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Qualitative and Quantitative Methods in Electronic Collection Management

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Qualitative and Quantitative Methods in Electronic Collection Management

  1. 1. Qualitative &Quantitative Methods inElectronic CollectionManagement4th International Conference on Qualitativeand Quantitative Methods in LibrariesLimerick, Ireland24 May 2012Selena KillickLibrary Quality Officer
  2. 2. Cranfield University • The UKs only wholly postgraduate university focused on science, technology, engineering and management • One of the UKs top five research intensive universities • Annual turnover £150m • 40% of our students study whilst in employment • We deliver the UK Ministry of Defences largest educational contract
  3. 3. Expenditure onJournals Journal Spend 2006-07 2007-08 2008-09 2009-10
  4. 4. Information Expenditureby Format 2010-11 Books eBooks 4% 4% Databases 24% Journals 68%
  5. 5. Information Expenditureby Format 2010-11 Books eBooks 4% 4% Databases 24% Journals 31% Big Deals 37%
  6. 6. Evaluating the Big Deals:Requirements • Systematic • Sustainable • Internal benchmarking • Elevator pitch • So what? • Enable informed decision making • Demonstrate smart procurement
  7. 7. New Approach Quantitative: Qualitative: • Size • Academic Liaison • Usage • REF Preferred • Coverage • Reading Lists Review • Value for MoneyCONYERS, A., 2007. What do publisher usage statistics tell us? The Analysing Publisher Deal project fromEvidence Base. SCONUL Focus, no.40, pp.72-76, Available at:http://www.sconul.ac.uk/publications/newsletter/40/25.pdf.
  8. 8. Quantitative MetricsIncluding: • Average number of downloads per title • % of titles with zero downloads • Average cost per title • Usage of core titles • Cost per full-text download • Overall • For each core title • Three-year trends for most popular titles • Number of core titles in Top 30 most popular titles
  9. 9. Subscribed Titles • For each core title the cost, downloads, and cost-per- download categorised: • Zero • Low • Medium • High • Cancel?
  10. 10. Considerations • When to measure from/to? • calendar, financial/academic, or contract year? • Which titles make up our core collection? • Do we have access to all of the ‘zero use’ titles? • What constitutes Low/Medium/High? • What about the aggregator usage statistics? • Do we trust the usage statistics? • What is the size of the target population?
  11. 11. Excel Template • Two main data sources: • COUNTER JR1 • Subscription agent financial report • Automated as much as possible • Match formulas working with ISSNs to link title price to usage/holdings • All calculations are completed automatically when the data sources are added • Results fitted onto a one-page printout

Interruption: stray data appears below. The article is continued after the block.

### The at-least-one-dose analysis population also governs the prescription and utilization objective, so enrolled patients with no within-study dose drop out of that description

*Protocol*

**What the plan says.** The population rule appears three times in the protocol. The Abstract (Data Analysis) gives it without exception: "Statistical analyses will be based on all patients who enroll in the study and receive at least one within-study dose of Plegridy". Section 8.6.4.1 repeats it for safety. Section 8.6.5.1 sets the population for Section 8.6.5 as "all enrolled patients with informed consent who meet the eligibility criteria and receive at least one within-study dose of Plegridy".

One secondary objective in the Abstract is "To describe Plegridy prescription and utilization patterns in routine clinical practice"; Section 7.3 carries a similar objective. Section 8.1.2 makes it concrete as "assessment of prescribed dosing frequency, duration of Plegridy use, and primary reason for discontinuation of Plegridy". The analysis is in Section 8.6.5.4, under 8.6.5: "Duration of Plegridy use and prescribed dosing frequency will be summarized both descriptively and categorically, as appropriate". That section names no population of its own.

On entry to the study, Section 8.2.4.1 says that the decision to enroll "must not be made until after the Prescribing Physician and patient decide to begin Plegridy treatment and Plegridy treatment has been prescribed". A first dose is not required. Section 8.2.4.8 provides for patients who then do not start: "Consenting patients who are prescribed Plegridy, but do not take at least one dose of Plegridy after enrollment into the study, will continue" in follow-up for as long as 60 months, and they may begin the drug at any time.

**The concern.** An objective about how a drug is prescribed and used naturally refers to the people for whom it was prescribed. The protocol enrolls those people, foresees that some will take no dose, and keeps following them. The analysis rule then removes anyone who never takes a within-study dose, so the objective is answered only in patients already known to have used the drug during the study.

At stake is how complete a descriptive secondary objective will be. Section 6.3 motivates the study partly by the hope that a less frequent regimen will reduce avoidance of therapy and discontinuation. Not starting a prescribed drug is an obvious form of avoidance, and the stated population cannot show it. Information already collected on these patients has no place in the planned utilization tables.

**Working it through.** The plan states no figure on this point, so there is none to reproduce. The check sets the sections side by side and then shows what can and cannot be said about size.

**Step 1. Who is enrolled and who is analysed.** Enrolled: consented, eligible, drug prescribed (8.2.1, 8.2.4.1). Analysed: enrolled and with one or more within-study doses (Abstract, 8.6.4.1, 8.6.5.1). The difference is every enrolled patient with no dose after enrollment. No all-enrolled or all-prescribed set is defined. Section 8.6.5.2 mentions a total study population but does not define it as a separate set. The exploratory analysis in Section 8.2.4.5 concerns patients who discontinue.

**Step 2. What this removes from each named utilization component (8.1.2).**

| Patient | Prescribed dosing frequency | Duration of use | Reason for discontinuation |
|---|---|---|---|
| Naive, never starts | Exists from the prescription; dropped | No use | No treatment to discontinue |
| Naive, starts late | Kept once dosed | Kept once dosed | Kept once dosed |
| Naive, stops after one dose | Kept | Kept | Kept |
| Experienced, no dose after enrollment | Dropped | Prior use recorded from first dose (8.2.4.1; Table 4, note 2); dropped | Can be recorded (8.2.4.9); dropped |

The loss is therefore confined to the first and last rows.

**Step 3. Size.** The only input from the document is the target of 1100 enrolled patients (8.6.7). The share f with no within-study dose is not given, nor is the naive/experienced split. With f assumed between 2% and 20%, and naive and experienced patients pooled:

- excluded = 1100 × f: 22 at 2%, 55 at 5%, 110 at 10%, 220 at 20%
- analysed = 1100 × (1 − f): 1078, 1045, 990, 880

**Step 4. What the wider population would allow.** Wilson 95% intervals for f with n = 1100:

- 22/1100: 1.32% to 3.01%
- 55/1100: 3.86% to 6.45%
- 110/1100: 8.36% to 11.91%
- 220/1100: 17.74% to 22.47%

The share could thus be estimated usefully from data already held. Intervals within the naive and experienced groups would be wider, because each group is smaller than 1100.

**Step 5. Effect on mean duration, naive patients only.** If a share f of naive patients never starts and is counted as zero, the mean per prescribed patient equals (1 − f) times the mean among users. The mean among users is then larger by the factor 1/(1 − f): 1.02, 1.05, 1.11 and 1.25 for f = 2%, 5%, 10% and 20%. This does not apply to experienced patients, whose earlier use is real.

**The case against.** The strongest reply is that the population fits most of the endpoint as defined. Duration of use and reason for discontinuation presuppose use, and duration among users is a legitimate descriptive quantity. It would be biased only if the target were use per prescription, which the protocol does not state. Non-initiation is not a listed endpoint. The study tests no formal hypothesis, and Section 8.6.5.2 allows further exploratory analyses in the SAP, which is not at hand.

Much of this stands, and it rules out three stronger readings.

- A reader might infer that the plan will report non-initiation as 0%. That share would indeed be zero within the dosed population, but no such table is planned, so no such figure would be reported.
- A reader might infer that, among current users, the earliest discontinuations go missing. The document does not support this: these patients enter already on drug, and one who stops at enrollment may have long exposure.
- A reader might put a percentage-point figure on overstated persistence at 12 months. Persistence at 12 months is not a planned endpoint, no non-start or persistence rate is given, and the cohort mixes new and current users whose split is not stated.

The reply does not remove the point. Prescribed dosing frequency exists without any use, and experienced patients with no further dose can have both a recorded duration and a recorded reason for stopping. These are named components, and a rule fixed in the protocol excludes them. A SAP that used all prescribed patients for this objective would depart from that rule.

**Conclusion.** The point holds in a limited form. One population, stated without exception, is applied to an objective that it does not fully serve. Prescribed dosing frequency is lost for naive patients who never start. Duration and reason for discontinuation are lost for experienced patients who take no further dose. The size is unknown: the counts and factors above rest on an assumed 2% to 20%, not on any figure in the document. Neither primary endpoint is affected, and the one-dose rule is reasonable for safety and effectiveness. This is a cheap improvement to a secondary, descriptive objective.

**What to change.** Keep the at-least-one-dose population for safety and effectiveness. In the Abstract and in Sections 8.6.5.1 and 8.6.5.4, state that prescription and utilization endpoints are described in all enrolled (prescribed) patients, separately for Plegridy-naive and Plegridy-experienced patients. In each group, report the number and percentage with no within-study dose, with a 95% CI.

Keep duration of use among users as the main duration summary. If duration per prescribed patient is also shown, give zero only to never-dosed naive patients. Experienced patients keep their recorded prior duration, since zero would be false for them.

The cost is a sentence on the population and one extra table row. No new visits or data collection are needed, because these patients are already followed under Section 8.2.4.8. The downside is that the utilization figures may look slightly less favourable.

12. 12. QuantitativeReporting • Systematic  • Sustainable  • Internal benchmarking  • Elevator pitch  • So what?  • Enable informed decision making  • Demonstrate smart procurement 
  13. 13. Qualitative Measures:Academic Liaison • Who’s using it? • Why? • How? • Who’s recommending it? • How valuable is it? • What will be the impact if we cancel? • Teaching? • Research?
  14. 14. REF Preferred Journals • Each academic school compiled a list of journals seen as being REF Critical • Lists combined & analysed by Library staff • Number of overlapping titles • Number & cost of titles we do not hold in our collection • Usage of titles we do hold in our collection
  15. 15. Reading List Review Analysis of course reading lists: • What are our academic recommending? • Where is it published? • How often is it recommended?
  16. 16. Quantitative &QualitativeReporting • Systematic  • Sustainable  • Internal benchmarking  • Elevator pitch  • So what?  • Enable informed decision making  • Demonstrate smart procurement 
  17. 17. Using the results.What they can do: • Both qualitative and quantitative measures tell the story of the resource • Aid decision making • Justify procurement • Safeguard budgets…?
  18. 18. What they can’t do:
  19. 19. Closing thoughts • Is it worth investing in this? • Qualitative & Quantitative • Danger of relying on cost-per-download
  20. 20. Looking Ahead • Journal Usage Statistics Portal • New reports = new internal processes • Review of all budgets • All Resources • Systems • Staff • Services • Demonstrating Value and Impact • Resources • Services
  21. 21. References • CONYERS, A., 2010. Usage Statistics and Online Behaviour (2). In: G. STONE, R. ANDERSON and J. FEINSTEIN, eds, The E-Resources Management Handbook – UKSG. Burford: UKSG. Available at: http://uksg.metapress.com/link.asp?id=084t98646x2rn62k • CONYERS, A., 2007. What do publisher usage statistics tell us? The Analysing Publisher Deal project from Evidence Base. SCONUL Focus, no.40, pp.72-76, Available at: http://www.sconul.ac.uk/publications/newsletter/40/25.pdf. • Lib-Stats discussion list and archive: http://www.jiscmail.ac.uk/LIB- STATS • TAYLOR-ROE, J. and SPENCER, C., 2005. A librarians view of usage metrics: through a glass darkly? Serials: The Journal for the Serials Community, 18(2), pp. 124-131. • Joint Usage Statistics Portal (JUSP): http://jusp.mimas.ac.uk/
  22. 22. Thank YouSelena KillickCranfield Universitys.a.killick@cranfield.ac.ukTel: 01793 785561

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